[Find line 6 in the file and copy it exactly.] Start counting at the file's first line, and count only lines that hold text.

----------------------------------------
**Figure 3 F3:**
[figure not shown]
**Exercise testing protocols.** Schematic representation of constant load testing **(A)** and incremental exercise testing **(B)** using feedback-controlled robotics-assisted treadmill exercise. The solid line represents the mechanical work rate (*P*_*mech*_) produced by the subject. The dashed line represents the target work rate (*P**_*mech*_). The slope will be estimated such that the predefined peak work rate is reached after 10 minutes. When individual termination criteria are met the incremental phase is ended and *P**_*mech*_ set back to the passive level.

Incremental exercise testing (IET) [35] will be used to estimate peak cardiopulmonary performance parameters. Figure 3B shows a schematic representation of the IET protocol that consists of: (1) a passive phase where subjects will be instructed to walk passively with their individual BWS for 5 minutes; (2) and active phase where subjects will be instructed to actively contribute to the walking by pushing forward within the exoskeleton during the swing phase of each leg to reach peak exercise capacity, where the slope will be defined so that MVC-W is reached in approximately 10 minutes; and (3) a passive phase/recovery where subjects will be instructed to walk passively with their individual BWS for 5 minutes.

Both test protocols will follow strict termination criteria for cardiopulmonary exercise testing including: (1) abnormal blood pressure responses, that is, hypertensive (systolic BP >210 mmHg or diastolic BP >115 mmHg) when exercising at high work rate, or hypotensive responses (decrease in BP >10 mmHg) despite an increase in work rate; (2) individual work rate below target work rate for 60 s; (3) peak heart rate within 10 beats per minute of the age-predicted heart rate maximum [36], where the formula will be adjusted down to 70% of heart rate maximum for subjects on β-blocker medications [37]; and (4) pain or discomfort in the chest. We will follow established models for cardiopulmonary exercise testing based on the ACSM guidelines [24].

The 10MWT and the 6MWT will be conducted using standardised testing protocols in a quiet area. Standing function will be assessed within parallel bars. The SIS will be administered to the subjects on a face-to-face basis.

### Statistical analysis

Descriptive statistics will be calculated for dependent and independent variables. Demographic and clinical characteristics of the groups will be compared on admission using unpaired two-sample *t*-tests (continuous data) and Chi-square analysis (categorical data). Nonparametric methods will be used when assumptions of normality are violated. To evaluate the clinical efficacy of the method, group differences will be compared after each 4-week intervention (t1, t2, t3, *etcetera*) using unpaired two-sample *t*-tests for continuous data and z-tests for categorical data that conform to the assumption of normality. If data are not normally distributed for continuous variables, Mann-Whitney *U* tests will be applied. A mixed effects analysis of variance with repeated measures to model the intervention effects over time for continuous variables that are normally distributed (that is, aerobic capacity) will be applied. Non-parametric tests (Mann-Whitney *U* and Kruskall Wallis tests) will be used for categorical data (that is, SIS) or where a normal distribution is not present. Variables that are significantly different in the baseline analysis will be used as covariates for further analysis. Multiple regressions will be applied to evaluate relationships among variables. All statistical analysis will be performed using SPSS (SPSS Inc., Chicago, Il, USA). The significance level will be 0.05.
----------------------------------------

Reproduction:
The 10MWT and the 6MWT will be conducted using standardised testing protocols in a quiet area. Standing function will be assessed within parallel bars. The SIS will be administered to the subjects on a face-to-face basis.